Trustee Nicholas Noyes 1906 wondered, “Why do we have such men at Cornell?” When Arthur Dean asked if there was solid evidence that Morrison was a communist, trustee Victor Emanuel indicated that although the FBI could not make available the content of its files to people not connected with the government, J. Edgar Hoover was willing to meet with deKiewiet to talk about Morrison. The acting president declined. A historian firmly convinced of the virtues of self-reliance and a free market economy, deKiewiet had promised the trustees that he would terminate any teacher proven to be an active communist. But also he reminded them about the values of vigorous debate at Cornell, citing St. Augustine’s observation that “heretics are given to us that we may not remain in ignorance.” Campus leftists could “shoot off their mouths,” he wrote, because it usually led students to realize the unacceptable nature of such views, “strengthening them in their own judgments.”

It was left to Theodore Wright, the scholarly engineer who became acting president after deKiewiet left for Rochester, to deal with Morrison, since (as Cornell’s presidential papers reveal) some twenty-five letters and calls from trustees arrived at the president’s office in the immediate aftermath of the HUAC report. Making matters worse was Morrison’s glib dismissal of Senator McCarthy in the Daily Sun as someone who “every rational American has long since recognized, speaking under immunity from suit, is willing to degrade the Senatorial dignity by unfounded character blackening.”

Wright summoned Morrison to a meeting at which he told him that his “extracurricular activities” were hurting the University. Wright made three requests of Morrison, which he repeated in a follow-up letter: He asked that the physics professor not accept sponsorship, formal or informal, of student groups not focused on scientific investigation. He asked that Morrison disassociate his own political opinions from those of Cornell whenever he spoke in public. Finally, he urged Morrison to stop “appearing on platforms in a sympathetic role with avowed and proven communists,” citing as an example the meetings of the American Peace Crusade.

Meanwhile, Wright asked Robert Wilson, the physics department chair, to evaluate Morrison’s importance as a scientist. Wilson replied that Morrison was one of the best teachers on campus and ranked him “with Professor Bethe for first honors in our department.” His political work, Wilson added, was done “in a small fraction of his spare time, and I have always considered it absolutely none of my business.”

On April 18, Morrison thanked Wright for “the reasoned and understanding nature” of their discussion. He agreed not to sponsor student groups and to disassociate himself from Cornell when speaking off campus in non-scientific settings. He would not promise, however, to end his association with the American Peace Crusade. Although he was not a communist and did not endorse the policies of the Soviet Union, he told Wright that walking through the rubble of Hiroshima had left him with “the deep conviction that in the true interests of America, my country, it is urgent that some voices speak for peace.” It was irrational of trustees to brand his activities harmful to Cornell, especially since he had “always tried to appear in public with the dignity and sincerity which befits a Cornell faculty member.”

Philip Morrison

When Wright reviewed this letter with his academic cabinet, the minutes note that “there followed an extensive discussion of the desirability and possibility of dismissing Professor Morrison.” Wright opposed any such action. Cornell faculty would see it as a violation of academic freedom, he pointed out, and the American Association of University Professors would become involved. But what settled the issue for Wright was the fact that Morrison, he felt, was not a communist but “an almost rabid pacifist,” a “peace-at-any-price man” with a guilty conscience over his own role in the development of the atomic bomb. These assurances were passed on through Arthur Dean to Nicholas Noyes, Victor Emanuel, and Frank Gannett 1898. The Morrison crisis appeared to be over.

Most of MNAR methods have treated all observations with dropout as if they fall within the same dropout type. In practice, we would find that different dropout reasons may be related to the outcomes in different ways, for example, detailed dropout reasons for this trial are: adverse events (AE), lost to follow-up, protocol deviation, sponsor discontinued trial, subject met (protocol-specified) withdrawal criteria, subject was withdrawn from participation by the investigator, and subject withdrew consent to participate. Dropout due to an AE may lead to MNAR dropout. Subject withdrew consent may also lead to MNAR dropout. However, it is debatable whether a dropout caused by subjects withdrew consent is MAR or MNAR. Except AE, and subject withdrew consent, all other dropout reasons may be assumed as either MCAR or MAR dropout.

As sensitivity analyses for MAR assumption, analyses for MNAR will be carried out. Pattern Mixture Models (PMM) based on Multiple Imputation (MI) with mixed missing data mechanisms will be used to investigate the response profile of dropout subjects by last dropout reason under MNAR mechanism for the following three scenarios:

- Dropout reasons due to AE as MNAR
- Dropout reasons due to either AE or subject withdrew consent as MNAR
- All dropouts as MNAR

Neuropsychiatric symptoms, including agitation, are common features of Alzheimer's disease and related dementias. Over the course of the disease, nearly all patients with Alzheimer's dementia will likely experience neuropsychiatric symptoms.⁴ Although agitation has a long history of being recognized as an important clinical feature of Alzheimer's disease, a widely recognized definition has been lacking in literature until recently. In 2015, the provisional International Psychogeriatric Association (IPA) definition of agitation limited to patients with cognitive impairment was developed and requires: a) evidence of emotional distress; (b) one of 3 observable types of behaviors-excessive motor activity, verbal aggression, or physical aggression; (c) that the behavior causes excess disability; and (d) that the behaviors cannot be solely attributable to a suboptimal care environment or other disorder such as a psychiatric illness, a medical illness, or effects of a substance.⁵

A year and a half later, in early 1953, a witness testifying before the United States Senate Internal Security Subcommittee claimed that “Dr. Philip Morrison has one of the most incriminating pro-communist records in the entire academic world.” He cited the professor’s speeches and writings defending the American Peace Crusade and worried of the danger Morrison posed “due to his participation on the Los Alamos project.” The witness, J. B. Matthews, a researcher for several Congressional communist-hunting committees, chided Cornell as well. Despite knowledge of Morrison’s past, he said, the University had done nothing, using “something known as academic freedom . . . to permit the employment of men who are subversive in their activities with respect to American institutions.”

Summoned to deal with the second Morrison crisis was a new Cornell president, Deane W. Malott. The son of a banker, Malott had an MBA from Harvard and had spent some years as vice president of the Hawaiian Pineapple Company. In letters to Gannett and Emmanuel, Malott proudly proclaimed that he was a Republican—and, indeed, “extremely conservative.”

Speaking to the annual dinner of the Ithaca Chamber of Commerce in March 1952, Malott attacked the “so-called great liberals of today” as radicals “not tinkering with our institutions but out to destroy them.” Two weeks later, calling them “leftists,” Malott rejected a petition signed by more than 1,700 students requesting that Cornell ban off-campus housing listings that did not include a non-discrimination clause. No wonder, then, that the Agriculture college’s Country Almanac praised the new president as “a real man and a real American” for defending “old fashioned American free enterprise and free people” from the “concerted program by pinks, and reds, and internationalists” who would turn Cornell into “a radical hot-bed.”